How technology ‘changed’ my (work) life

I have been listening to the audiobook version of How Starbucks Changed My Life by Michael Gates Gill. In this book, Michael, gets a new lease on life after being fired from his high-powered adverImage from: job. This life-change occurs, you guessed it, as an employee of Starbucks. Basically, Michael learns about who he really is and what is most important in life; something he couldn’t have done if he was still in his high stress job.

So, what does this have to do with me? While listening today, it dawned on me that technology had a similar effect on my life; well my work life for certain. About 12 years ago <choke>, I was in a rut professionally. I had taught the same grade in the same place for a number of years and was looking for something to energize my teaching — enter computers! I was excited by the possibilities for both my students and myself. As I began to use computers with my students, I saw an energy in them. They were excited about learning, able to challenge themselves whatever their level, and be self-directed in their learning. Students who had been in the ‘background’ had begun to fine success and in some cases emerge as leaders.

Now all of this didn’t happen overnight. The implementation of computers into my classroom started with simple word processing. But I was motivated to learn more about the potential of their use with students and understand the importance of technology in students’ lives. The move to integrate technology into my teaching and students’ learning also created a philosophical shift for me. Technology caused me to examine what I felt was most important for students and look at my teaching to see if I was meeting their needs. I hadn’t really thought about learning theory since college. Teaching for me, at that point, was about the curriculum and helping students to learn it.

Now, as a technology integration specialist, with a master’s degree in educational technology, I help other teachers feel that spark that I felt many years ago. I didn’t think I would ever step away from being a classroom teacher prior to my retirement date, but technology changed my life, my career, and now I attempt to change the professional lives of our district teachers. It’s not always easy, but very rewarding. I love when teachers share with me their pride in an accomplishment they have made, or remark “That was painless” as we complete a project with their students. And I love that technology has cemented me as a life-long learner.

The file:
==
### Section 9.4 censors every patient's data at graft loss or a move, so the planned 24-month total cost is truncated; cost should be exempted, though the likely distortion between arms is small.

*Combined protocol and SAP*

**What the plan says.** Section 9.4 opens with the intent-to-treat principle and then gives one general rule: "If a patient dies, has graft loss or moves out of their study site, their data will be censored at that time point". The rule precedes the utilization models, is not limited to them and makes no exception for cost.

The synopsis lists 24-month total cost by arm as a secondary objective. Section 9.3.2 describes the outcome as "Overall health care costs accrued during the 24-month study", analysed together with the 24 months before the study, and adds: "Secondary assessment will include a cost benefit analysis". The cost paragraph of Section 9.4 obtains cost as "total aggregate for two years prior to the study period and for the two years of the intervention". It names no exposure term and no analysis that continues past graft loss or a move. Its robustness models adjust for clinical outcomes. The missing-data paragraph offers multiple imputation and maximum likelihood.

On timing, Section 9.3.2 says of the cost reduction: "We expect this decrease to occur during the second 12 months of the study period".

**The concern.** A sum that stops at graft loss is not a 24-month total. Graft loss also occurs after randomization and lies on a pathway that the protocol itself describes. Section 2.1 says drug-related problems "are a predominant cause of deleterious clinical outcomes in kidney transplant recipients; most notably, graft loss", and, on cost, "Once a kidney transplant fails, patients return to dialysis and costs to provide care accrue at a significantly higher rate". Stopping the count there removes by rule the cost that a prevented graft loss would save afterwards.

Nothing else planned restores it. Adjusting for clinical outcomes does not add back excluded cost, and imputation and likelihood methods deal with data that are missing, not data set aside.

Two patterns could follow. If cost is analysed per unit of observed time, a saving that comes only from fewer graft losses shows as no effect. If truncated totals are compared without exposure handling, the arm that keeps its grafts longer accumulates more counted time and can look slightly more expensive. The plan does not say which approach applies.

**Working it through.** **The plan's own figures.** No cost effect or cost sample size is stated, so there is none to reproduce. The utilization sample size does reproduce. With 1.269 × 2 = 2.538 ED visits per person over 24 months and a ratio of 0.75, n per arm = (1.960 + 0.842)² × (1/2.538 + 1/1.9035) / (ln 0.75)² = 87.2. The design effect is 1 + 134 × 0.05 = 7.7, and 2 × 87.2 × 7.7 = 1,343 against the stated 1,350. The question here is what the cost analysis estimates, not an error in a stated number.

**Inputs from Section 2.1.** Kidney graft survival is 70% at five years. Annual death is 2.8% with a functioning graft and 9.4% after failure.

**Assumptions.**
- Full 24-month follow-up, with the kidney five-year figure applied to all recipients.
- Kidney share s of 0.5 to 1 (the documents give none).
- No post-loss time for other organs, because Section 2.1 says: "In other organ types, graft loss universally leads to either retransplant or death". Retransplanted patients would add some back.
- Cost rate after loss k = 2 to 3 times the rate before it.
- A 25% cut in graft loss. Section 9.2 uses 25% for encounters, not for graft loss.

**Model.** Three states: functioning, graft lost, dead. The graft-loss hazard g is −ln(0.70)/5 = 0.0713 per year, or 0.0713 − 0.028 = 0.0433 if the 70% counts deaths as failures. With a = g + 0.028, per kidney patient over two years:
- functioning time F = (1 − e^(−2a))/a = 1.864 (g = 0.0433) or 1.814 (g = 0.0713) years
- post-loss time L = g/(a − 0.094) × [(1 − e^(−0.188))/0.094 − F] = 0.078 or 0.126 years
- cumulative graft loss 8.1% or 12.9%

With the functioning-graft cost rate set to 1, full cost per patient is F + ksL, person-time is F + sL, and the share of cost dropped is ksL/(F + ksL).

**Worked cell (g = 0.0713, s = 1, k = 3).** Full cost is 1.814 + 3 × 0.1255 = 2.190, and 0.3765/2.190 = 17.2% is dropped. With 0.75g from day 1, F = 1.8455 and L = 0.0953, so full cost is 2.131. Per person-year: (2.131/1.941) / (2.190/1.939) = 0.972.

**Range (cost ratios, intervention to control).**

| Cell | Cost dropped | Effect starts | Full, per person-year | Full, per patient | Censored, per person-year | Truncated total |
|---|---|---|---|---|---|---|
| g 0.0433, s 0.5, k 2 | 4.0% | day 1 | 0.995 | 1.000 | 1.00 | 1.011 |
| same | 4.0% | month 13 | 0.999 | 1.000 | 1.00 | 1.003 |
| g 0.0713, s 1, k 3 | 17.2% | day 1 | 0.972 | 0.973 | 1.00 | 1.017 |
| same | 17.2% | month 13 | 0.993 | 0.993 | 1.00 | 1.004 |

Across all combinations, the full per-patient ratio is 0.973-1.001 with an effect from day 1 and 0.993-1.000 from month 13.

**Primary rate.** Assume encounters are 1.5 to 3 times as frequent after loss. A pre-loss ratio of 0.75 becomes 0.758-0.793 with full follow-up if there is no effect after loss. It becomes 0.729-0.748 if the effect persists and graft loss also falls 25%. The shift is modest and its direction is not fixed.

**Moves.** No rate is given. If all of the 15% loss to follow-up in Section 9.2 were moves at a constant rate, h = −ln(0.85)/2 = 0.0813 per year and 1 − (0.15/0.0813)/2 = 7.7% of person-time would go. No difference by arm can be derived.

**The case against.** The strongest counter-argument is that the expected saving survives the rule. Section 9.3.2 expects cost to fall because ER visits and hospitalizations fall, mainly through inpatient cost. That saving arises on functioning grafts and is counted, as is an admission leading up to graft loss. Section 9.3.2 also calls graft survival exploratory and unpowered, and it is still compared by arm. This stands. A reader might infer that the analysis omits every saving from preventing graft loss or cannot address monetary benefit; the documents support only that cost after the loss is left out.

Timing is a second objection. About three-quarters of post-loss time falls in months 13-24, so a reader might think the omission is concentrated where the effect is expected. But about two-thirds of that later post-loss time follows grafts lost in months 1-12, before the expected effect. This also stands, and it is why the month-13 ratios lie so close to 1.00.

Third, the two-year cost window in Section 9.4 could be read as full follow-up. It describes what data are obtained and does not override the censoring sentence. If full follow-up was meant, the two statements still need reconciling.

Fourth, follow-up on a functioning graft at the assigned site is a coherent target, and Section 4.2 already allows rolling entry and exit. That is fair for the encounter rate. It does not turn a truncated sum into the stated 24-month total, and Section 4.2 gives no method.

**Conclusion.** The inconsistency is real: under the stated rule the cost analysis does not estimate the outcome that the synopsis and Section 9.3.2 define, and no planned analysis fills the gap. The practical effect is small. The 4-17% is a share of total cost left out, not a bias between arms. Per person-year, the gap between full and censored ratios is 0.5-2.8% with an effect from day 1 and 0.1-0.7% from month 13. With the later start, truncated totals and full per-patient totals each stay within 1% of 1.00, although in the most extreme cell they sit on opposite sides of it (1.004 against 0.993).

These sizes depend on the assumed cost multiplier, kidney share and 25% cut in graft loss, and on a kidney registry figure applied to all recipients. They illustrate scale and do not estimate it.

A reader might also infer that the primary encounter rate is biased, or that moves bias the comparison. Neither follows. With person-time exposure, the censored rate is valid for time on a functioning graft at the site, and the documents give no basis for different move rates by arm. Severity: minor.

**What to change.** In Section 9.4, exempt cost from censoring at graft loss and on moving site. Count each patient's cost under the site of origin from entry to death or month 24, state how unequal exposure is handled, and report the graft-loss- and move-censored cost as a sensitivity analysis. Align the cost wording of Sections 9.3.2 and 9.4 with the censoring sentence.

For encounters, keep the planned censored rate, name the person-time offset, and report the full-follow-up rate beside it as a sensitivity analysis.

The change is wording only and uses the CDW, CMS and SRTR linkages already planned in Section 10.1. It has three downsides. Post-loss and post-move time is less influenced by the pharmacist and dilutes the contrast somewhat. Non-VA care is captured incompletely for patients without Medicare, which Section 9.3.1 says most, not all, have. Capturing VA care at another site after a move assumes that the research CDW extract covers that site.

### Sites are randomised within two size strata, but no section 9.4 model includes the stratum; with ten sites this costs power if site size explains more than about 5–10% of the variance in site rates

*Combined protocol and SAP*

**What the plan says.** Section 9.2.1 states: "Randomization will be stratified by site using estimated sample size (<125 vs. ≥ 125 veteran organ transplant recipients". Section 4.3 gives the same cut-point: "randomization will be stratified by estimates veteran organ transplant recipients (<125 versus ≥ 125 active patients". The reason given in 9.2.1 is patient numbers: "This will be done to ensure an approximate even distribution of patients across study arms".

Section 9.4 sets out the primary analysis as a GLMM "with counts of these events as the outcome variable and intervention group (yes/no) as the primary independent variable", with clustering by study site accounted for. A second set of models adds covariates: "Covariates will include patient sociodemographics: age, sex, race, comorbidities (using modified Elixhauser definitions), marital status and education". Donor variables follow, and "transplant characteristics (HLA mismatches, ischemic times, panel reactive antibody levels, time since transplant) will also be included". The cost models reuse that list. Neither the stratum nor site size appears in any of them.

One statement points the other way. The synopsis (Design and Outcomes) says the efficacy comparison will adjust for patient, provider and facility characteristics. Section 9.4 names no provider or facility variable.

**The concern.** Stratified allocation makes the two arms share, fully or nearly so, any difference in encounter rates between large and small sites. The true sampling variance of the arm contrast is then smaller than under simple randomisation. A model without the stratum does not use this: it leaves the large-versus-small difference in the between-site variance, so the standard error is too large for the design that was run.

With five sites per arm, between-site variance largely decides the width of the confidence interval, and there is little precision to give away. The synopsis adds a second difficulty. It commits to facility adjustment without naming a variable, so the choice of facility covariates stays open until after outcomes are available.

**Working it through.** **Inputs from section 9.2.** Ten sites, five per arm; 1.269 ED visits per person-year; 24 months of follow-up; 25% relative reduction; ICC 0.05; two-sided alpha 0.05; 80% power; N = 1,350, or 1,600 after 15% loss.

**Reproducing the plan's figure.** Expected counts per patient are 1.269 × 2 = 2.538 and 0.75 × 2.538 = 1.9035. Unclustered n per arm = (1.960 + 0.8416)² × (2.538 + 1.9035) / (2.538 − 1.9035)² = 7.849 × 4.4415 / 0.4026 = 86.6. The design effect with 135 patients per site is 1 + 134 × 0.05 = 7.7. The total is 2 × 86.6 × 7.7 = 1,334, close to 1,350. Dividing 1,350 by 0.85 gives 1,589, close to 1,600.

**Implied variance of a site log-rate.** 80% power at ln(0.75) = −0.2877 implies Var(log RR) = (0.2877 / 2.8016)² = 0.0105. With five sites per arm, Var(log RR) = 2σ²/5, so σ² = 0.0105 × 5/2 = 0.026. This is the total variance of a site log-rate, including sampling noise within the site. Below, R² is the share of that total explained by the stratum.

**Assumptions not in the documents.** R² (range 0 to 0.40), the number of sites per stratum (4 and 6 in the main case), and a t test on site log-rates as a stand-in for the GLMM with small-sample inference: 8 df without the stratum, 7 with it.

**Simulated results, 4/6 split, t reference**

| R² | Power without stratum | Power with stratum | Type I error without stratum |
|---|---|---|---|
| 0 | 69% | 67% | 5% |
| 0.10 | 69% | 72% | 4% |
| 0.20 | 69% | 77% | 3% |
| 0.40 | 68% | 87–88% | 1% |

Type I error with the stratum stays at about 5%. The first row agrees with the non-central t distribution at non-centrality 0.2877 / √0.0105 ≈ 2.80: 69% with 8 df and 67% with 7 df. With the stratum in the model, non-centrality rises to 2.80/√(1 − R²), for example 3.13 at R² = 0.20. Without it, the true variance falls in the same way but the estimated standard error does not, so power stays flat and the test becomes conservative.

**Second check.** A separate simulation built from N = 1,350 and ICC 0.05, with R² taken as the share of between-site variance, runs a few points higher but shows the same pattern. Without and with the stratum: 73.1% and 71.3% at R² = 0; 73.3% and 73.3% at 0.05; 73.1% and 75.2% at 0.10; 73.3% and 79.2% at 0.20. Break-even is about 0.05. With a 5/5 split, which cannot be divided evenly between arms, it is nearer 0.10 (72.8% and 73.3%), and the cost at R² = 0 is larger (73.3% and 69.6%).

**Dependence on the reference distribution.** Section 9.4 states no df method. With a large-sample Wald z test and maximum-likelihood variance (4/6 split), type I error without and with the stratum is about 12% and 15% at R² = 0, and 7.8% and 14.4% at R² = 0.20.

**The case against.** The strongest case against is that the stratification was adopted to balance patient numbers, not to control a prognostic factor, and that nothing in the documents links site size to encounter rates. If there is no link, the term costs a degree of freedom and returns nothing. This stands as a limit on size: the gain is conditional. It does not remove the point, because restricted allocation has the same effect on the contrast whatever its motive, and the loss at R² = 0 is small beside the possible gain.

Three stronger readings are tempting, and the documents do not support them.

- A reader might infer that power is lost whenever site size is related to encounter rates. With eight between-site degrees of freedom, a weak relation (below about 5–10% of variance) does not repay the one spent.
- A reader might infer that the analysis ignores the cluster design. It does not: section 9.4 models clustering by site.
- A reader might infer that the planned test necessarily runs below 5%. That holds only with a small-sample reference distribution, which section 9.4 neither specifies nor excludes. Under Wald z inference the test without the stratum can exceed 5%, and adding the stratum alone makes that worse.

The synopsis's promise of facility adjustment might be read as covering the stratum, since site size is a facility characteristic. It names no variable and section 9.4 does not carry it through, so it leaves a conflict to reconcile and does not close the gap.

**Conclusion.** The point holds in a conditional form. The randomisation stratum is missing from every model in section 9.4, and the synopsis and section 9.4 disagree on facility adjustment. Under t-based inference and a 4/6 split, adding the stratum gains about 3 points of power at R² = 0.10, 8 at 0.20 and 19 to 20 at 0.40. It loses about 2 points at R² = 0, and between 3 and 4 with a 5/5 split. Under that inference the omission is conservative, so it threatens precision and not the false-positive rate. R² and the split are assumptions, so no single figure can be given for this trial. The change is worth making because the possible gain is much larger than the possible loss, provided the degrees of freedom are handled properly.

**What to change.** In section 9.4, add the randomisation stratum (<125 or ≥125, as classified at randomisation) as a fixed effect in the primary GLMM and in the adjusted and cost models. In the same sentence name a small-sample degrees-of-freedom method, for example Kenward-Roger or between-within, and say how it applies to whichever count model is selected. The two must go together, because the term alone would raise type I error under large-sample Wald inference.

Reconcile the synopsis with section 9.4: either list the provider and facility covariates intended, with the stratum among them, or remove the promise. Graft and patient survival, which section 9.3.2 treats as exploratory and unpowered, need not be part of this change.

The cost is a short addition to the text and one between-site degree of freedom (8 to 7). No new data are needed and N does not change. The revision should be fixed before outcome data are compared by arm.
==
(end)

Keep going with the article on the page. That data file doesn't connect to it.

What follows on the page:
How has technology changed your career? Your classroom? Your attitude/philosophy about teaching and your role in educating your students?


3 Responses

  1. Hi Judi, my story is almost exactly yours, in reverse! I taught computers to children via a storefront learning center in the early 90’s, and THEN went back to get my CA teaching credential. Now I’m finally at a place in my career where I can marry my two loves: elementary teaching and technology. I work in a district where we have AMAZING technology leaders, I am a humbled by their talents, but it’s all about growing and learning as an individual so I’m fortunate to have them as examples.

    I recently won a set of Senteo responders for my class (I hope they arrived while I’ve been on Spring Break) and I *may* be getting a Smartboard for my school next year, so I’ve ramped up my research on technology in the classroom, which led me to you. I have to say, I share your podcast apathy, though I’m really trying to feel the love 🙂

    I enjoy your perspective, thanks for blogging!

  2. Excellent post…I am in total agreement. I have been a technology guru for many years (I am an engineer). The integration of Technology into the classroom is awesome! Stop by my blog and take a look at the link in my latest post. I would be interested in your thoughts as you are on the forefront of this.
    Enjoy the day!

  3. […] what does this have to do with me. While listening today, it dawned on me that Technology had a similar effect on my life; well my work life for certain. About 12 years ago <choke>, I […]

Leave a Reply

Fill in your details below or click an icon to log in: Logo

You are commenting using your account. Log Out /  Change )

Google+ photo

You are commenting using your Google+ account. Log Out /  Change )

Twitter picture

You are commenting using your Twitter account. Log Out /  Change )

Facebook photo

You are commenting using your Facebook account. Log Out /  Change )


Connecting to %s

%d bloggers like this: